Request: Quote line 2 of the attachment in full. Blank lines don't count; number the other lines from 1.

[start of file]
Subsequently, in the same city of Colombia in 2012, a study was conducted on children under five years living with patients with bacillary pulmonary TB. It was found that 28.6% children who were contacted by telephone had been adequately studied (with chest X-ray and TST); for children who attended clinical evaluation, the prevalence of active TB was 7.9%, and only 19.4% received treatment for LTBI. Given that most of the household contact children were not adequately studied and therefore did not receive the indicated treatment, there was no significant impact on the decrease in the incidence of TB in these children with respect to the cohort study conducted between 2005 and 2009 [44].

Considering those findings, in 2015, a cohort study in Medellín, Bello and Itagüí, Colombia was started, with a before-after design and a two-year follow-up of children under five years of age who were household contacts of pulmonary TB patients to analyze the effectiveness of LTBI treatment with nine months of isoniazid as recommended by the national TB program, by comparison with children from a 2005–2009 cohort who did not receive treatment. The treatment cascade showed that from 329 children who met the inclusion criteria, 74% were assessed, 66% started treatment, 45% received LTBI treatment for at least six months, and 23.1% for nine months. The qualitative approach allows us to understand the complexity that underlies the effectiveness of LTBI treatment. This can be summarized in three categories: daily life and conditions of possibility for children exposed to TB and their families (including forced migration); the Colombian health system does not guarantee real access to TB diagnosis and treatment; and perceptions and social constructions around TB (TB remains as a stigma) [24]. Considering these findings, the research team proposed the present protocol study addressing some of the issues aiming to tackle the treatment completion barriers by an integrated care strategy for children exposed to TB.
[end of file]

Considering those findings, in 2015, a cohort study in Medellín, Bello and Itagüí, Colombia was started, with a before-after design and a two-year follow-up of children under five years of age who were household contacts of pulmonary TB patients to analyze the effectiveness of LTBI treatment with nine months of isoniazid as recommended by the national TB program, by comparison with children from a 2005–2009 cohort who did not receive treatment. The treatment cascade showed that from 329 children who met the inclusion criteria, 74% were assessed, 66% started treatment, 45% received LTBI treatment for at least six months, and 23.1% for nine months. The qualitative approach allows us to understand the complexity that underlies the effectiveness of LTBI treatment. This can be summarized in three categories: daily life and conditions of possibility for children exposed to TB and their families (including forced migration); the Colombian health system does not guarantee real access to TB diagnosis and treatment; and perceptions and social constructions around TB (TB remains as a stigma) [24]. Considering these findings, the research team proposed the present protocol study addressing some of the issues aiming to tackle the treatment completion barriers by an integrated care strategy for children exposed to TB.